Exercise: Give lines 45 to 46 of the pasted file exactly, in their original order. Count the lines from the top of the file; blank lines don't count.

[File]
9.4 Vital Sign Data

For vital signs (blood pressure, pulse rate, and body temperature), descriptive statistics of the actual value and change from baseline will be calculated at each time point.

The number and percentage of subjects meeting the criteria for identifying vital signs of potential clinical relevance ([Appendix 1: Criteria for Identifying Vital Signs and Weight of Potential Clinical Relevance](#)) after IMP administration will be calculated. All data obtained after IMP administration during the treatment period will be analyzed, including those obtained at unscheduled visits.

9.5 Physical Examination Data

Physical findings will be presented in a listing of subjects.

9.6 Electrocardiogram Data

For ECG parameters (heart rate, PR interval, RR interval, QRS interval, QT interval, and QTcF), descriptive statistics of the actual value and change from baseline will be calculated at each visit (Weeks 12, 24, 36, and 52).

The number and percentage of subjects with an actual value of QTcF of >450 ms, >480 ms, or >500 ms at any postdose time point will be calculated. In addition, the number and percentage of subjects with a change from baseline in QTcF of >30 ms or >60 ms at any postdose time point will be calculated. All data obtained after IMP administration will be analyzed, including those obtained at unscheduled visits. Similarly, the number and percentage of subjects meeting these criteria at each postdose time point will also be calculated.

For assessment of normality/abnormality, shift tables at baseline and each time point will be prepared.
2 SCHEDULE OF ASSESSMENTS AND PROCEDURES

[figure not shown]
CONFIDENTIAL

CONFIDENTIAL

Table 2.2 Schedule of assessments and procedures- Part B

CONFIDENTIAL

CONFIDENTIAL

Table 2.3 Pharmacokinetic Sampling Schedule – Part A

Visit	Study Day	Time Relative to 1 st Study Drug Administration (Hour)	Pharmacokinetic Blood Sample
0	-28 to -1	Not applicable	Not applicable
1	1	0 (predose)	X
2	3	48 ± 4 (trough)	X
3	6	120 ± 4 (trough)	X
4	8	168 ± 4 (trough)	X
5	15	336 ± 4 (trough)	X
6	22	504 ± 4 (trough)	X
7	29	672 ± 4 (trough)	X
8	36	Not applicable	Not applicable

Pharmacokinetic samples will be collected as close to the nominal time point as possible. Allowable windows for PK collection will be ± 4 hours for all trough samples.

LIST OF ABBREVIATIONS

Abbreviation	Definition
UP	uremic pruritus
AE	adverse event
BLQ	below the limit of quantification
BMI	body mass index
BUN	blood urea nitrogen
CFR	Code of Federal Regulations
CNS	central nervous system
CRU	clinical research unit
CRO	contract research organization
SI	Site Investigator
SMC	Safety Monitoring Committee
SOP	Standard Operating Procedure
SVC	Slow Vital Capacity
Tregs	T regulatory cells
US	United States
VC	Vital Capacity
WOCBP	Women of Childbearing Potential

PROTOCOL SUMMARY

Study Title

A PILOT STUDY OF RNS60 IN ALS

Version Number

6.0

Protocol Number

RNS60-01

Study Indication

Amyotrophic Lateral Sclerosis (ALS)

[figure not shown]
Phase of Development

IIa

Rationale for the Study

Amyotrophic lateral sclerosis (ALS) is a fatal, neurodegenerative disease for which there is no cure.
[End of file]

US	United States
VC	Vital Capacity